Pigeon Chess

In all the many times I have discussed the Boer War with people over the years, I struggle to remember many who have approached the subject with anything resembling an open mind: instead, entrenched dogma is the order of the day. As the saying goes, ‘most people don’t listen with the intent to understand, they listen with the intent to reply’ and many (be they from the South African extreme Right or the British extreme Left) will frantically swat away anything that in anyway challenges how their preconceptions about the war, then spout some far-fetched claim or wild assertion. Indeed, these utterly dogmatic types really have no interest in hearing another side of the debate, and are instead determined only to roar their comforting Apartheid-regime propaganda (or equally laughable Marxist rubbish) in response.

As their position is not one based on any knowledge of the period or the conflict, and is instead inspired entirely by ignorance, self-pity, emotion and misplaced loyalty, trying to open their eyes by using things like ‘facts’ and ‘logic’ is rather a pointless task; as Jonathon Swift observed, ‘You cannot reason people out of positions they didn’t reason themselves into’. Indeed, one might as try to have a rational discussion with a Flat Earther or a Suicide Bomber.

From experience, I am very aware that methodically presenting a logical argument to such people is a complete waste of time, even if one presents completely undeniable and irrefutable facts:

“Britain did not want to ‘steal the diamonds’ – the diamond fields were in Griqualand West, which was British territory”

“Britain clearly did not want to ‘grab control’ of the Transvaal – London granted self-rule to the Transvaal in 1906 – just four years after winning the war. In elections held the following year under the colony’s new constitution, the former commander of the Transvaal’s forces in the war, Gen. Louis Botha, led his Het Volk party to a majority and became prime minister with the support of Jan Smuts”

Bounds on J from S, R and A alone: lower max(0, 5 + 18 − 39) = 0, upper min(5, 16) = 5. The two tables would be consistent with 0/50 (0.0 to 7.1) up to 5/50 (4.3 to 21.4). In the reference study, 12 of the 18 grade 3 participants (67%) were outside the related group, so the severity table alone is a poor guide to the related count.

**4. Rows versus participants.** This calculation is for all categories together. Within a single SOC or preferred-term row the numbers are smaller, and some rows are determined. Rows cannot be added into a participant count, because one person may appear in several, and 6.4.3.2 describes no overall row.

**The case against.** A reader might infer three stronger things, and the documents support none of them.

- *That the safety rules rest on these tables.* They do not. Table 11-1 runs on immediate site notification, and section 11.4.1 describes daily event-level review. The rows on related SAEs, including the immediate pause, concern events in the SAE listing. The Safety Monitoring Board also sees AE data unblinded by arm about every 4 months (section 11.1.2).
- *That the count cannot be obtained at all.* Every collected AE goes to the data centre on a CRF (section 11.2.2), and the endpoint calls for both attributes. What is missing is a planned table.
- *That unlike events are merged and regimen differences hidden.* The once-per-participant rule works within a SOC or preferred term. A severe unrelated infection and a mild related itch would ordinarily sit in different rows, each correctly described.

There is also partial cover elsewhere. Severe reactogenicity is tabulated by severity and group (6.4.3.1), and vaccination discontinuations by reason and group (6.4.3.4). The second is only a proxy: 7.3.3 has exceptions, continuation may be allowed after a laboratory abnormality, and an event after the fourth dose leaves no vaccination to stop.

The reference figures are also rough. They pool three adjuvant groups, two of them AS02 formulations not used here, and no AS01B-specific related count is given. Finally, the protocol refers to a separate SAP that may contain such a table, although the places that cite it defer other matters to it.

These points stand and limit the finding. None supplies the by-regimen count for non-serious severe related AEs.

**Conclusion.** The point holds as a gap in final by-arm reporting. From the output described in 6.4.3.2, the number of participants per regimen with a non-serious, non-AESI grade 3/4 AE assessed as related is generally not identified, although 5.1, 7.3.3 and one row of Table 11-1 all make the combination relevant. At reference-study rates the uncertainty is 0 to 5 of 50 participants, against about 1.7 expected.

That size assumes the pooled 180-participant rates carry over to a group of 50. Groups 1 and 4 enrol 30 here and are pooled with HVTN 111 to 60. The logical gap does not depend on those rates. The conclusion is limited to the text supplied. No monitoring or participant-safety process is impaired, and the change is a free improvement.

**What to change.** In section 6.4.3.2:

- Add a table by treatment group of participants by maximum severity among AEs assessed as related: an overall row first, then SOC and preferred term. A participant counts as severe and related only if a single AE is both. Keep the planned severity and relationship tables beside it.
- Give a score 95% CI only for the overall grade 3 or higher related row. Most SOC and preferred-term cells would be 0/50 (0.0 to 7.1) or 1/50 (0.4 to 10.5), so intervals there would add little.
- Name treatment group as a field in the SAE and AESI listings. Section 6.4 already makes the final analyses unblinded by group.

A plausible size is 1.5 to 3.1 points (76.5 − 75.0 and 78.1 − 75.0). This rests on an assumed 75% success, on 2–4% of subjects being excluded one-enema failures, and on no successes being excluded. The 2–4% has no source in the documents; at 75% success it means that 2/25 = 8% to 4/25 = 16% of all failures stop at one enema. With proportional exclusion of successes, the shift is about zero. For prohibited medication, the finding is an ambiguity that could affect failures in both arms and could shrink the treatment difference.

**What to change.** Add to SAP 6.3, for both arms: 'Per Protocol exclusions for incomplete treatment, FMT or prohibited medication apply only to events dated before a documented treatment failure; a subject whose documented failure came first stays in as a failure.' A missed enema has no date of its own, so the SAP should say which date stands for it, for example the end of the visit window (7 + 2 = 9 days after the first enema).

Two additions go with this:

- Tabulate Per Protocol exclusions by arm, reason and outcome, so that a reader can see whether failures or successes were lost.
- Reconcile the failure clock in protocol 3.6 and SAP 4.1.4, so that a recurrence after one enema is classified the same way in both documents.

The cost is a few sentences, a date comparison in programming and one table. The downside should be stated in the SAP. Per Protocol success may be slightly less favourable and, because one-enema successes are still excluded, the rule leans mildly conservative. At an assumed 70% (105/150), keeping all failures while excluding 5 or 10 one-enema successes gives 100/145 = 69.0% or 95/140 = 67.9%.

“Britain did not ‘attack’ the republics – the republics were the ones who started the war by attacking British territory”

None of these salient facts can reasonably be disputed by anyone with even the most basic grasp of history or geography, but you will rarely find someone who will say: “really? Goodness me – I didn’t know that”… instead, the standard response from True Believers™ is to ignore what one has just said, get angry, start to scream uncontrollably about concentration camps, and then pretend the British murdered their granny. When she was a baby.

I recently read a quote which perfectly sums up how it feels to try and have any sort of rational, sensible debate with most people about the Boer War: “it is rather like trying to play chess with a pigeon; it knocks the pieces over, craps on the board, and flies back to its flock to claim victory”.

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